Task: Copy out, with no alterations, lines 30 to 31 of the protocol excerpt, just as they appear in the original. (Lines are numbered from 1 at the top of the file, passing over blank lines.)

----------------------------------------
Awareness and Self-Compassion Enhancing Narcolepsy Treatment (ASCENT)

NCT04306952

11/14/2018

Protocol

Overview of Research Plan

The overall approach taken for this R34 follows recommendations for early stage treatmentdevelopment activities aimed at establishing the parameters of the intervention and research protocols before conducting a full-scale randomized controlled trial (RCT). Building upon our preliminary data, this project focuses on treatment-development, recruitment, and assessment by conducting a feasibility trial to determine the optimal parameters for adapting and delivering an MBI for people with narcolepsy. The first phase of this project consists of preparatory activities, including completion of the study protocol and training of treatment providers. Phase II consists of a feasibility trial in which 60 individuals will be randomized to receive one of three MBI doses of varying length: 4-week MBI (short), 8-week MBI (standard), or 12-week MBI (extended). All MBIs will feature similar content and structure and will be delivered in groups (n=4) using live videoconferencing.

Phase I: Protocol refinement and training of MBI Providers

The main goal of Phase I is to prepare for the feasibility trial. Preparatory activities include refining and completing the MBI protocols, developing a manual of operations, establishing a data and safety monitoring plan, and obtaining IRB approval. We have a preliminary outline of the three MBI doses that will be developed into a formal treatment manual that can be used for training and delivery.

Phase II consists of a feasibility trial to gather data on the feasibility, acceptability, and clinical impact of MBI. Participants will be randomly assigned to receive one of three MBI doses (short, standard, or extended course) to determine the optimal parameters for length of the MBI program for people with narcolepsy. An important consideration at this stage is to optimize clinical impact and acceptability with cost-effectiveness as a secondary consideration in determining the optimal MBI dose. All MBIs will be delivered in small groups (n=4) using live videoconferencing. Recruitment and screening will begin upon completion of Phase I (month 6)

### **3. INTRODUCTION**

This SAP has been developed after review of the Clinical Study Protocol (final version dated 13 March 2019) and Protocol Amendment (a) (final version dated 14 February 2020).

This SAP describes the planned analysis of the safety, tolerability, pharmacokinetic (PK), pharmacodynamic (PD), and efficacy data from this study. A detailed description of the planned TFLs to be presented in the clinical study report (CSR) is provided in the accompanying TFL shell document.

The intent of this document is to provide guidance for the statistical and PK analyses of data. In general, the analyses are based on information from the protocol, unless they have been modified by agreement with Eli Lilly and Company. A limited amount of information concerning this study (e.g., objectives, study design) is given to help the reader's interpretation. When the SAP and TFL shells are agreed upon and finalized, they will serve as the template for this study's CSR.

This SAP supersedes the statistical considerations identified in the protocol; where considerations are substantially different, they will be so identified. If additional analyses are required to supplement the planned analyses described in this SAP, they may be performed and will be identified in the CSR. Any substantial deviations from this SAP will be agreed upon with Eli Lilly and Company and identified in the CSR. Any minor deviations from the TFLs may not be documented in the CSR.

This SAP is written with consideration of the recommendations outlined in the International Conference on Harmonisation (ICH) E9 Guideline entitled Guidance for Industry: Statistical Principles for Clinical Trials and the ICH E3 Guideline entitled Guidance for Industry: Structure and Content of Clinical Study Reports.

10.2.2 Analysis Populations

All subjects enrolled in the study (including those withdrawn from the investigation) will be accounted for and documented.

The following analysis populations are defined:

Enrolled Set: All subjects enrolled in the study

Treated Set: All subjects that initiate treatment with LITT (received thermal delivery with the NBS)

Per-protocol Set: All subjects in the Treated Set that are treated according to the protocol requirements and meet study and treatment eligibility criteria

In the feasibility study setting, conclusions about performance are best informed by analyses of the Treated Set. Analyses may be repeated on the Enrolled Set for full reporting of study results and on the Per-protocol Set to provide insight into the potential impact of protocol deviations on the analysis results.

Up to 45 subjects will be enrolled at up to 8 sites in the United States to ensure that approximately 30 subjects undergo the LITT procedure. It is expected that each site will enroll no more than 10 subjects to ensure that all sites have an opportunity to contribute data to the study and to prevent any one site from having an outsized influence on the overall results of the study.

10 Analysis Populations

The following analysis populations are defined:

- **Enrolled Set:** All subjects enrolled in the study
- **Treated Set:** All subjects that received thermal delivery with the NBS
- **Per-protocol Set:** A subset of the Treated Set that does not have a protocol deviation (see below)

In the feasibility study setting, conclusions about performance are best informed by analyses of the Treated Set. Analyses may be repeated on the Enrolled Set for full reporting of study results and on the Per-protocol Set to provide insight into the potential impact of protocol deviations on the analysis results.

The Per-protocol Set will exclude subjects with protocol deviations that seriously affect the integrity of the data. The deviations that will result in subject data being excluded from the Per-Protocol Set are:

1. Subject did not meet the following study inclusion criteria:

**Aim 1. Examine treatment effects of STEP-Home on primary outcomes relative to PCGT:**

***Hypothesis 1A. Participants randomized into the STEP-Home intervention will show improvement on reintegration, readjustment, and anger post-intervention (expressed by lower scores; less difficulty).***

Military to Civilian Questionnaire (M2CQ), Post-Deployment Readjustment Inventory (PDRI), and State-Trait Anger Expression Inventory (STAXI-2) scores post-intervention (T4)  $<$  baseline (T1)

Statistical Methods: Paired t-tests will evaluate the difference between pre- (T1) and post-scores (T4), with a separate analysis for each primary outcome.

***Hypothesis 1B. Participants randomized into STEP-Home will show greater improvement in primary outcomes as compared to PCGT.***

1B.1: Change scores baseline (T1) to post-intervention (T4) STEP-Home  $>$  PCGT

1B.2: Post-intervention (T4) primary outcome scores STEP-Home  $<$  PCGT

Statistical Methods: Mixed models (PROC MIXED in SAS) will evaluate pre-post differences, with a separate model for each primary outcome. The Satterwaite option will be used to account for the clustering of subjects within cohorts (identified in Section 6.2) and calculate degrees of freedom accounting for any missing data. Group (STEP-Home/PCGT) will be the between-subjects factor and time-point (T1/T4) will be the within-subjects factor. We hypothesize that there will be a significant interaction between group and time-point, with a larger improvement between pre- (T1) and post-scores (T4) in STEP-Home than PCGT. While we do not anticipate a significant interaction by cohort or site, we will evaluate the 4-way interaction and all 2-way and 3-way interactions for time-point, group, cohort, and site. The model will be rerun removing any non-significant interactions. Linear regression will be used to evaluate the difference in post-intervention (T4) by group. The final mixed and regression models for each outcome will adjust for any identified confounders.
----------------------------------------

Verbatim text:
The Per-protocol Set will exclude subjects with protocol deviations that seriously affect the integrity of the data. The deviations that will result in subject data being excluded from the Per-Protocol Set are:

1. Subject did not meet the following study inclusion criteria: